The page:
Filed underNBA Playoffs
BOSTON (CBS) – Don’t get confused listening to the Boston Celtics.
Wednesday night at Madison Square Garden is still Game 5 of their playoffs series against the New York Knicks. You didn’t sleep for a week and miss the C’s storming back to tie the series with three straight wins, putting them on the brink of becoming the first NBA team to come back from a 3-0 deficit.
Nope, they’re still down 3-1 and one loss away from a long, long summer.
But for the Celtics, they know it’s win or go home. And because of that, much like Sunday’s Game 4, Wednesday and any other game they play against New York will be a Game 7 in their minds.
“We have to come out, again, like a Game 7. Every possession, every defensive stop means that much,” guard Jason Terry said on Tuesday. “If we come in with that approach you’re going to put yourself in a position to win.”
The must-win mentality worked on Sunday – barely – as the Celtics overcame their own deficiencies to pull out a 97-90 overtime win. They blew a 20-point third quarter lead, a trend that has haunted them all series, and only hit the 90-point mark for the first time thanks to the extra five minutes.
The odds are once again against the Celtics for Game 5 in New York. J.R. Smith will be back for New York, and anything from Sunday’s first half that made you feel halfway decent about this team – Brandon Bass’ defense on Carmelo Anthony, Jeff Green’s scoring touch, and even Kevin Garnett’s crashing the boards – slowly melted as they let their double-digit lead evaporate. It’s been the same story for three of the four games: Celtics get the lead, Celtics blow the lead. Avery Bradley is still playing like he has a bag of rocks on his back, and Paul Pierce’s jump shot looks flatter than the Bruins power play more times than not. The only difference on Sunday was the Jason Terry that hits shots showed up, and the Celtics didn’t fold, at least not completely, down the stretch.
It’s usually been one bad quarter that has done the Celtics in this series, and they know that trend cannot continue Wednesday night if they hope to keep playing.
“The urgency is to play for four quarters,” said captain Paul Pierce. “The first two games in New York we played well for one half, and then there was that one quarter we had mental lapses and lost focus. We have to be cautious of that knowing they’ll have a sense of urgency to close this out.”
“It’s just staying persistent, staying in the moment and knowing every possession is critical,” said Terry. “We can’t turn the ball over; that’s been a struggle for us this series. If we don’t turn it over, stay persistent and keep defending the way we are, we’re going to have a great shot to win this game.”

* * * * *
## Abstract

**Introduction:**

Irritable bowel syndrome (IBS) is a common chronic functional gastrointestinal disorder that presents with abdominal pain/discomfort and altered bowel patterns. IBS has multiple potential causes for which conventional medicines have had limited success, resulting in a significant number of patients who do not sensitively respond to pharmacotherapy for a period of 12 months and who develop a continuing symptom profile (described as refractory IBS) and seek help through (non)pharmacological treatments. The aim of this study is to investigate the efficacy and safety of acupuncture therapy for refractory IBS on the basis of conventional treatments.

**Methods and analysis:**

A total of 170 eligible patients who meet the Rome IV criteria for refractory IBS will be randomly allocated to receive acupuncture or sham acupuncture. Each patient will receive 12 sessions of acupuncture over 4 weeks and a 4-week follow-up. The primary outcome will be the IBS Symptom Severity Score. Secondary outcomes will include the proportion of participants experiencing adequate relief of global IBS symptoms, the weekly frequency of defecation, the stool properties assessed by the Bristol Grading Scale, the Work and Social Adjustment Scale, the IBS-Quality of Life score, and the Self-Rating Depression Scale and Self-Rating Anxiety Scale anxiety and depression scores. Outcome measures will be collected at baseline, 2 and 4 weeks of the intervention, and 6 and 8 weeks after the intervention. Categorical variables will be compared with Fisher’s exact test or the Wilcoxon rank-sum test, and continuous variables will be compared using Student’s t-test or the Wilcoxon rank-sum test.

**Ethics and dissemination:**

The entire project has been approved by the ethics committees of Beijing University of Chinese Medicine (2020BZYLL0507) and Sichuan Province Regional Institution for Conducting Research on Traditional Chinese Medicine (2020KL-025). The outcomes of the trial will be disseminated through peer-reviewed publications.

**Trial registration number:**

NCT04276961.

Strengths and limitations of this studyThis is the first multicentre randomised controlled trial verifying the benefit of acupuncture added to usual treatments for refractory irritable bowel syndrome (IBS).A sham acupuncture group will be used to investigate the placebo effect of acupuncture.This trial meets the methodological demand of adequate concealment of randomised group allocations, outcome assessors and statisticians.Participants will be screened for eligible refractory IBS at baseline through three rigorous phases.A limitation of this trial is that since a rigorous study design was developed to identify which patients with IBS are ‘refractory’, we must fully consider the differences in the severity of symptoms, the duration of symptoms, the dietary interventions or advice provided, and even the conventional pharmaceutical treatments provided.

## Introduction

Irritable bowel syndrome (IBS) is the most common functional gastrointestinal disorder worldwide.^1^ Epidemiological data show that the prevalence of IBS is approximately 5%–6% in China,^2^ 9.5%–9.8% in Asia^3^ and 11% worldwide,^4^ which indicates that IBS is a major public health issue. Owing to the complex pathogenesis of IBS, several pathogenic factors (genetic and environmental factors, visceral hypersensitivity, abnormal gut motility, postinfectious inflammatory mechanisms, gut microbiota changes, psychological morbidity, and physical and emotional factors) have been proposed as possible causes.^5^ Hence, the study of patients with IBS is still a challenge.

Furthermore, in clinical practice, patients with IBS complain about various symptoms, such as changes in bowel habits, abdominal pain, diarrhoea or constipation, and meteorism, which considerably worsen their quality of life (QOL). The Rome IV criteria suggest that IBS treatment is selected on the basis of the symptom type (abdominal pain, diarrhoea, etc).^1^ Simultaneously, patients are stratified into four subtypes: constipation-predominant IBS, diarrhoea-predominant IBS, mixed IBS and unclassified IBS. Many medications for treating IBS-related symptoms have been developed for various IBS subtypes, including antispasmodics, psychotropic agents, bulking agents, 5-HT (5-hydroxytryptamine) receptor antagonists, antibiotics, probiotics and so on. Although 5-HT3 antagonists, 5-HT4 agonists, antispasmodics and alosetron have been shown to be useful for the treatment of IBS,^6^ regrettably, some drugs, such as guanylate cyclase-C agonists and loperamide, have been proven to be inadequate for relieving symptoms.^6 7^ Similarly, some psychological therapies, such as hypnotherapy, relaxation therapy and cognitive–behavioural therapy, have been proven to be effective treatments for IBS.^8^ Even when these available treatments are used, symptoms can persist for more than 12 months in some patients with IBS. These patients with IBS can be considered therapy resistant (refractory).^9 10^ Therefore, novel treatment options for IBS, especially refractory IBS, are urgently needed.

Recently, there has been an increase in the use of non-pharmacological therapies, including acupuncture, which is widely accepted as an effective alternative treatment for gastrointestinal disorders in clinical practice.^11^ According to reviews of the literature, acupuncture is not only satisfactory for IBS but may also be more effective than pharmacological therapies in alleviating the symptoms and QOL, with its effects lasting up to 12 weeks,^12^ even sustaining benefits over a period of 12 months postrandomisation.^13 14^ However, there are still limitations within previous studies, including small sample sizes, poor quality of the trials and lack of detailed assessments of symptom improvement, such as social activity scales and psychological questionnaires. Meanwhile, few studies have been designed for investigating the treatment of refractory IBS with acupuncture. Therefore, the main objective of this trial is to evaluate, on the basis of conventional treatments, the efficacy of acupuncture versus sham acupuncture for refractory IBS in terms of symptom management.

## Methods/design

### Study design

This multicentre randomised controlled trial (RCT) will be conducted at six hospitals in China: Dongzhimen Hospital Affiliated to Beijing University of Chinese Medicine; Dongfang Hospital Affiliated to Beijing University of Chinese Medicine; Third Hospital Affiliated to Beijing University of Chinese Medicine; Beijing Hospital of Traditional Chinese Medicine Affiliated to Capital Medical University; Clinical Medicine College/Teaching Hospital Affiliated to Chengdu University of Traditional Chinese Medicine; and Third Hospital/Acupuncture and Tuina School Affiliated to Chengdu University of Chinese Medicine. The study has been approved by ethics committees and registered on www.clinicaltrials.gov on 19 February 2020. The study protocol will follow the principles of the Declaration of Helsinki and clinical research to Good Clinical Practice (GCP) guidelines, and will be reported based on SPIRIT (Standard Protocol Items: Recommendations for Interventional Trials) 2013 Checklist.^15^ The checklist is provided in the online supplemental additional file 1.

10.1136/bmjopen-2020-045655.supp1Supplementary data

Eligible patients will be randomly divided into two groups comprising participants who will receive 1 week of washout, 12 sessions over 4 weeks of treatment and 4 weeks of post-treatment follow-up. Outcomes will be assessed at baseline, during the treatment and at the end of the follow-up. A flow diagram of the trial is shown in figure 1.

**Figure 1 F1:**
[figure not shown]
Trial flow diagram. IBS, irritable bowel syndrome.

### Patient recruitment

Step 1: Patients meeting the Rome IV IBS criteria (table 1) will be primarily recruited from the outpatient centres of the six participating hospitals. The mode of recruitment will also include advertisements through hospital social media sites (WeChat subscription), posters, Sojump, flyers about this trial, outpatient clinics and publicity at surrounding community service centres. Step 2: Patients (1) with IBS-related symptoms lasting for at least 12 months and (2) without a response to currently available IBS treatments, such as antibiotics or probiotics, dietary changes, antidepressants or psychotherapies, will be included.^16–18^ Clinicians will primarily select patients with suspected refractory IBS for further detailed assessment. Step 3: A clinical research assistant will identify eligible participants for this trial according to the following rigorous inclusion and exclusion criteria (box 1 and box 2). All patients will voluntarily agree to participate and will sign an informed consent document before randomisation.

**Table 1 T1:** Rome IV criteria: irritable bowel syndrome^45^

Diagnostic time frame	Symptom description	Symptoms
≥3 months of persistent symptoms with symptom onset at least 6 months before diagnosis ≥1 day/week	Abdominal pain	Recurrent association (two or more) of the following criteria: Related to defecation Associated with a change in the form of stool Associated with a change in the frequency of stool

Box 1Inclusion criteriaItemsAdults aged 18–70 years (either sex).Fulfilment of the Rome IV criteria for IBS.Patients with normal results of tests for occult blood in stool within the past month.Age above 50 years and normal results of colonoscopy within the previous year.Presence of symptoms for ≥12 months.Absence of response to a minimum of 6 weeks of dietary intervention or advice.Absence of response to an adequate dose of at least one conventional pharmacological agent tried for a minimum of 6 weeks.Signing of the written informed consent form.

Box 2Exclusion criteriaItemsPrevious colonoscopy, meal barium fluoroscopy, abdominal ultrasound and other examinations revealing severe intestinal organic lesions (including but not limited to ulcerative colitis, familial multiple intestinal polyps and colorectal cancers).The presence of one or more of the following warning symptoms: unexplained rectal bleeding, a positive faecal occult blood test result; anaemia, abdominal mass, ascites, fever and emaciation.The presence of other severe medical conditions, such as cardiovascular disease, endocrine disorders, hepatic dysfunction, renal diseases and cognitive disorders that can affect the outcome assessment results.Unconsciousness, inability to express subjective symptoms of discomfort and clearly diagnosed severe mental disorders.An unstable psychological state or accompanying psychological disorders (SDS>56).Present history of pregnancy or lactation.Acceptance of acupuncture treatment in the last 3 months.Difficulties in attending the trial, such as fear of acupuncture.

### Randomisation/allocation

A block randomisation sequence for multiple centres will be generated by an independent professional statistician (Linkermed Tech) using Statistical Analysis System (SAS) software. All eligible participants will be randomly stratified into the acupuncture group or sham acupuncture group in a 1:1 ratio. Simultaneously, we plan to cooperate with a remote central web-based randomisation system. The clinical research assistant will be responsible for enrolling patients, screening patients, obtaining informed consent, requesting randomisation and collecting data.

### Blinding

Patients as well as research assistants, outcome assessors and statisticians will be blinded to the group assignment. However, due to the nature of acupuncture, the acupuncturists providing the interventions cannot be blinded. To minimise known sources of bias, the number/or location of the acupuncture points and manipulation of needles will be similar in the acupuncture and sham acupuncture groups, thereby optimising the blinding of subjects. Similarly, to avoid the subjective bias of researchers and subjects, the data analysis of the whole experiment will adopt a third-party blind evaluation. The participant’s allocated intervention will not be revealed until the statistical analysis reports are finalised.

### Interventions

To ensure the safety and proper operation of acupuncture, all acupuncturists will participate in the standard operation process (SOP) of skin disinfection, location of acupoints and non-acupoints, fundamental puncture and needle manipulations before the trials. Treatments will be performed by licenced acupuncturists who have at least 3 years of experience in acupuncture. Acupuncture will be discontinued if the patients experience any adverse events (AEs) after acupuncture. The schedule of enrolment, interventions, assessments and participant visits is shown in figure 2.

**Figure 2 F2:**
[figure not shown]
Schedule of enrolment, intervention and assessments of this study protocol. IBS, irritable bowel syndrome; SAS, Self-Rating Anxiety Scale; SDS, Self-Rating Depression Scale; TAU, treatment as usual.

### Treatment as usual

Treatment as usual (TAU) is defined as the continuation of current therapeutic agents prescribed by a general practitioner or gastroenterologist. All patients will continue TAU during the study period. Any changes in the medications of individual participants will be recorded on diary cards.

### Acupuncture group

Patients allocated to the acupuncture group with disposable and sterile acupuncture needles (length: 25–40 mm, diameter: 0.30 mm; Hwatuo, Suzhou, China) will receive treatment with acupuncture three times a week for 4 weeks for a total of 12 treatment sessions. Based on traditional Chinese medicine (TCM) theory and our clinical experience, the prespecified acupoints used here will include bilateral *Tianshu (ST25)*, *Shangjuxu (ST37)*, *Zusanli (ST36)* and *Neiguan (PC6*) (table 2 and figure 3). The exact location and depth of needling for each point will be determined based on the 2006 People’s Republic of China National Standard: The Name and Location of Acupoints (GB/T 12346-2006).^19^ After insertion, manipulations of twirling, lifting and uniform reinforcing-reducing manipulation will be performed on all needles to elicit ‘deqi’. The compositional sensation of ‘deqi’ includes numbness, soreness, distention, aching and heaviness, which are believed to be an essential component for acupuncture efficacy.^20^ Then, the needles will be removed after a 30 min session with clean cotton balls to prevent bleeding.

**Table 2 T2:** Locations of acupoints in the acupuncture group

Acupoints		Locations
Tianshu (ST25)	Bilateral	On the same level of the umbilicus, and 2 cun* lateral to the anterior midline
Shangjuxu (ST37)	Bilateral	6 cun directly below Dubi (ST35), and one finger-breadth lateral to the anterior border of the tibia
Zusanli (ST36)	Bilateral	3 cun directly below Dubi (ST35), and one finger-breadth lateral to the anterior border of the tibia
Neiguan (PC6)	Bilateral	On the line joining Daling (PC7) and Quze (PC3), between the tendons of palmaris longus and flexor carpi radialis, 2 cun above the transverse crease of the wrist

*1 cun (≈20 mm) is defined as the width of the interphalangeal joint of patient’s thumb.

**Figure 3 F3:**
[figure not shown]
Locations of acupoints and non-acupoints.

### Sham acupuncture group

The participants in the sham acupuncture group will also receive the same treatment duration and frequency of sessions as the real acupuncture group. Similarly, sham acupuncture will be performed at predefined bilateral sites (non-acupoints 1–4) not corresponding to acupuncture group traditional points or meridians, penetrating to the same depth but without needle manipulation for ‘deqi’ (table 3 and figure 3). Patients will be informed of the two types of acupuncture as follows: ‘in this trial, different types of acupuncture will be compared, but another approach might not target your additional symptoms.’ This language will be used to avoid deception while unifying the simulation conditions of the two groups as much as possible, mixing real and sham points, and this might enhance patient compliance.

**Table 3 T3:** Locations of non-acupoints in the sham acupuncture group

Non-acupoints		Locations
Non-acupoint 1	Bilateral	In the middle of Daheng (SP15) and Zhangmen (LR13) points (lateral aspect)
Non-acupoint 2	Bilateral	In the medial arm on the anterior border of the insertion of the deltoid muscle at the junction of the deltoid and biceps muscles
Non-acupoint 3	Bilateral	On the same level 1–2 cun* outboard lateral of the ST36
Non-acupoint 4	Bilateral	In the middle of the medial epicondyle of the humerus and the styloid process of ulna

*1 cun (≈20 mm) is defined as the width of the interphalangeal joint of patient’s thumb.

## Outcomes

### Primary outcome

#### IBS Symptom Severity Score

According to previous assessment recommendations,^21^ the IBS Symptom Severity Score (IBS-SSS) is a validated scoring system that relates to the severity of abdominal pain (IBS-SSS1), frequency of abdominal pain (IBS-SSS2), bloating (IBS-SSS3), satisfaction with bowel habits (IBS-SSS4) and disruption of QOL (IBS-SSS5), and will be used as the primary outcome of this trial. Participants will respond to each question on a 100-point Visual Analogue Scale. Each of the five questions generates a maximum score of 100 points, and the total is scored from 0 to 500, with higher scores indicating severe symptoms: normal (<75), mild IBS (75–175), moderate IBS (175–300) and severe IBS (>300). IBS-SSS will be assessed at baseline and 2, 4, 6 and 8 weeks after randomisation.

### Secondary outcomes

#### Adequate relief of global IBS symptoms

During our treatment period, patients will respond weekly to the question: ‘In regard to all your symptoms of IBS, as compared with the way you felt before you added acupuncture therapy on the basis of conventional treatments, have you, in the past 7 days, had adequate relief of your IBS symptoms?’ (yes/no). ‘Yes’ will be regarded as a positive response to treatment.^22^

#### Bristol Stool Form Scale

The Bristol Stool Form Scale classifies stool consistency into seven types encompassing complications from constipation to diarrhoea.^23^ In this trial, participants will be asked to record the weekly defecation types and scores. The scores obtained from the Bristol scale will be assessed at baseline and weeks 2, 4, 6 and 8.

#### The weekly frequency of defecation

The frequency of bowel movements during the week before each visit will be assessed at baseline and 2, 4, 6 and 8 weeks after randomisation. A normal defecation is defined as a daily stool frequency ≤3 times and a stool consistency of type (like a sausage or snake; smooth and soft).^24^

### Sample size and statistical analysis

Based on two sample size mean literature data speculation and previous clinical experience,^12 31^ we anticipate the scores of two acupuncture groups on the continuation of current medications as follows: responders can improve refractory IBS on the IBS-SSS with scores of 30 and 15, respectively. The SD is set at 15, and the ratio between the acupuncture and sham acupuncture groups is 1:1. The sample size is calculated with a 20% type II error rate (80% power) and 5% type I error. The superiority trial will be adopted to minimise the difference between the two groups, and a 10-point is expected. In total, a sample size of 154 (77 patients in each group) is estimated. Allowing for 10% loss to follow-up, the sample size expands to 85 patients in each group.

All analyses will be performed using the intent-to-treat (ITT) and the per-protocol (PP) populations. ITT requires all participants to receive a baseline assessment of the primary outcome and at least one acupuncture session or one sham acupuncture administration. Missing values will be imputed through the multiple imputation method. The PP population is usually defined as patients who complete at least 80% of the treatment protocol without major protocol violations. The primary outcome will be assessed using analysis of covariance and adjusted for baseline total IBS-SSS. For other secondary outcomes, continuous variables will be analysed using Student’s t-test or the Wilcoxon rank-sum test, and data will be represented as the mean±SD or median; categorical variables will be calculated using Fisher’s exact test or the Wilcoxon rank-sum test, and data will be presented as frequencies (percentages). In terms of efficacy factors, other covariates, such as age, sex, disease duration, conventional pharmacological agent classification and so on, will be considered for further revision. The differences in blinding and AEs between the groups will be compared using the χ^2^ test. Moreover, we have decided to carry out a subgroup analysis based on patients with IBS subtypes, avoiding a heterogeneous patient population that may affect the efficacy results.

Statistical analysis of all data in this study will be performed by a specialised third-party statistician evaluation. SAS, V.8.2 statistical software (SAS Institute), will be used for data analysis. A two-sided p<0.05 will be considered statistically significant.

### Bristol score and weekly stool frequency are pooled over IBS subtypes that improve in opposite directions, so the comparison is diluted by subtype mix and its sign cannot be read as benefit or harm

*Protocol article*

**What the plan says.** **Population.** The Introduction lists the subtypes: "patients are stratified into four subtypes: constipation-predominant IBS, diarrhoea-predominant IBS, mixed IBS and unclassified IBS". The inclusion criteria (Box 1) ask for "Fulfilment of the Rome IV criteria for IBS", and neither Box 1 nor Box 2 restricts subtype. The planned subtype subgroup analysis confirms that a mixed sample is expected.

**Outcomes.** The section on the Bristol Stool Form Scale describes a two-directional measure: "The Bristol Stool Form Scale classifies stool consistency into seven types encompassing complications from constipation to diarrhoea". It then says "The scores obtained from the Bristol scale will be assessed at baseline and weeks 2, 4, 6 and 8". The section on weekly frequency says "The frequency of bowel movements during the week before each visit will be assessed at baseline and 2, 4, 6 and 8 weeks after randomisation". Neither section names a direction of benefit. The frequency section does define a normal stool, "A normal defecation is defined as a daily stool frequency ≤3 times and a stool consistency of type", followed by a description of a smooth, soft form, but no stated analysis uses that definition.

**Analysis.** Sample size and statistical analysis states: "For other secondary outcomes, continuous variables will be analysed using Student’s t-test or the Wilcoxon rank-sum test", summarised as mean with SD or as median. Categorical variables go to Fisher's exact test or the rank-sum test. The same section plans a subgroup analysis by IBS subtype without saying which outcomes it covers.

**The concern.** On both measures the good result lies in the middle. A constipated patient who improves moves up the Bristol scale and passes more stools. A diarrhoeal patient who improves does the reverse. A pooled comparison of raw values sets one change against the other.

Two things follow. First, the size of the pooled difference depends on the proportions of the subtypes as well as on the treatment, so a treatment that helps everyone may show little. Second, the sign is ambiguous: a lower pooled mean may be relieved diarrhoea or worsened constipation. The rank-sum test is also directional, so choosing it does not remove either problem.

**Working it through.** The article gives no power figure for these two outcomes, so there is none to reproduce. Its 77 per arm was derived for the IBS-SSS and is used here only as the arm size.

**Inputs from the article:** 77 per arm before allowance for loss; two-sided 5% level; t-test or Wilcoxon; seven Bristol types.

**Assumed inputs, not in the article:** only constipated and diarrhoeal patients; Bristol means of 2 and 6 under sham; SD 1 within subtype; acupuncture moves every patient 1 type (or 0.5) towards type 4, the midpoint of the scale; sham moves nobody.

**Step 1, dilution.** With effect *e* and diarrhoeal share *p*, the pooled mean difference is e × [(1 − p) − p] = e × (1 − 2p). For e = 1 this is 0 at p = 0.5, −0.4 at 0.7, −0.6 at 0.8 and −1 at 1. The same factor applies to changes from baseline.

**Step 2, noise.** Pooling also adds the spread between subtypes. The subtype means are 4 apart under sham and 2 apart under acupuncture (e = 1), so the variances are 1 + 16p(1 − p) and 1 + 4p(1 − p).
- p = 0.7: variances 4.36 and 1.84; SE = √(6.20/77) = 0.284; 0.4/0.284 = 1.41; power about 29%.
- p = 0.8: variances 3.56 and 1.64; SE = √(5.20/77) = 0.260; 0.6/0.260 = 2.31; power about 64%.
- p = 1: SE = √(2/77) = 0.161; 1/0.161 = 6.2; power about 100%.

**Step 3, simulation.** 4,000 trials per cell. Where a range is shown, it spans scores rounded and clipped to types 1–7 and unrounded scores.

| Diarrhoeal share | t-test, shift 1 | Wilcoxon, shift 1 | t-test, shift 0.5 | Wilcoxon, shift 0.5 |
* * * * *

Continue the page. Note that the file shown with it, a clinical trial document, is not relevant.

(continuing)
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The Knicks have thrown a swarming defense at the Celtics, putting pressure on their non-ball-handlers handling the ball in Rajon Rondo’s absence. While Pierce has done an admirable job as a point-forward throughout his career, his 5.5 turnovers a game are evidence he is rushing plays – along with anyone else who may have ball-handling duties on a given possession.
But it’s not just Pierce. For the series, the Celtics are turning the ball over nearly 16 times a game. Most are caused by the Knicks pressure, but others are caused by their own poor play.
Pressure or not, it’s got to change and fast.
“We can’t allow their ball pressure to get to us,” said Pierce. “I think sometimes we’re rushing. We have to be patient and not have any unforced turnovers. When we drive to the basket, when we get to the paint, we have to be aware of their slap downs.”
All signs are pointing towards the Celtics losing this series, likely on Wednesday. The Knicks would hate to have to return to Boston for a Game 6, and squash any chance of a potential winner-takes-all Game 7 back in New York.
With the Celtics already in a Game 7 state of mind, they’ll be ready for anything that happens Wednesday and going forward. The longer the series goes, the more pressure mounts for the Knicks — a team that hasn’t won a playoff series since Playstation 2 was the coolest game console on the block.
“We have no pressure at this point,” said Kevin Garnett. “It’s an all-out mentality and you should play with a free mind, an aggressive mind. We put ourselves in this position, so we can’t (another word for complain) and moan about it too much.”
They may be 48 short minutes away from elimination, but the Celtics aren’t feeling any of that. They’ll put it all on the line on Wednesday, and if it’s enough, do it again on Friday.
And if they’re lucky enough, the Celtics may get to have that Game 7 mentality in an actual Game 7.